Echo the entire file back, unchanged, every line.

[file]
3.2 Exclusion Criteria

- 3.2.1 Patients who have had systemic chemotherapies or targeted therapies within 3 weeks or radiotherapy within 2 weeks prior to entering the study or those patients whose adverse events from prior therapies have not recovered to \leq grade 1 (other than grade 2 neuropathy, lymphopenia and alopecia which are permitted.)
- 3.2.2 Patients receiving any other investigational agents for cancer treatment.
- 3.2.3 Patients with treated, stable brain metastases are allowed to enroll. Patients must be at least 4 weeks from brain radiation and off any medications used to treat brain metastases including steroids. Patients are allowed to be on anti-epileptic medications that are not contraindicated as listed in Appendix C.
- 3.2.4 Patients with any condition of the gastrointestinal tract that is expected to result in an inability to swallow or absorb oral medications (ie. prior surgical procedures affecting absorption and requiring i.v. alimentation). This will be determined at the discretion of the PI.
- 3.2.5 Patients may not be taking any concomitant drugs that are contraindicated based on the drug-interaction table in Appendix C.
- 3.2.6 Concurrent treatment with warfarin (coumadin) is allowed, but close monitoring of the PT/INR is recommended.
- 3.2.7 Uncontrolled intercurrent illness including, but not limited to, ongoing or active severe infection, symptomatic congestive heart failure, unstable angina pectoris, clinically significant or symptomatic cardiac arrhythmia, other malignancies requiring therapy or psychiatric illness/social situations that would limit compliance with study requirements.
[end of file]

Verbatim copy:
3.2 Exclusion Criteria

- 3.2.1 Patients who have had systemic chemotherapies or targeted therapies within 3 weeks or radiotherapy within 2 weeks prior to entering the study or those patients whose adverse events from prior therapies have not recovered to \leq grade 1 (other than grade 2 neuropathy, lymphopenia and alopecia which are permitted.)
- 3.2.2 Patients receiving any other investigational agents for cancer treatment.
- 3.2.3 Patients with treated, stable brain metastases are allowed to enroll. Patients must be at least 4 weeks from brain radiation and off any medications used to treat brain metastases including steroids. Patients are allowed to be on anti-epileptic medications that are not contraindicated as listed in Appendix C.
- 3.2.4 Patients with any condition of the gastrointestinal tract that is expected to result in an inability to swallow or absorb oral medications (ie. prior surgical procedures affecting absorption and requiring i.v. alimentation). This will be determined at the discretion of the PI.
- 3.2.5 Patients may not be taking any concomitant drugs that are contraindicated based on the drug-interaction table in Appendix C.
- 3.2.6 Concurrent treatment with warfarin (coumadin) is allowed, but close monitoring of the PT/INR is recommended.
- 3.2.7 Uncontrolled intercurrent illness including, but not limited to, ongoing or active severe infection, symptomatic congestive heart failure, unstable angina pectoris, clinically significant or symptomatic cardiac arrhythmia, other malignancies requiring therapy or psychiatric illness/social situations that would limit compliance with study requirements.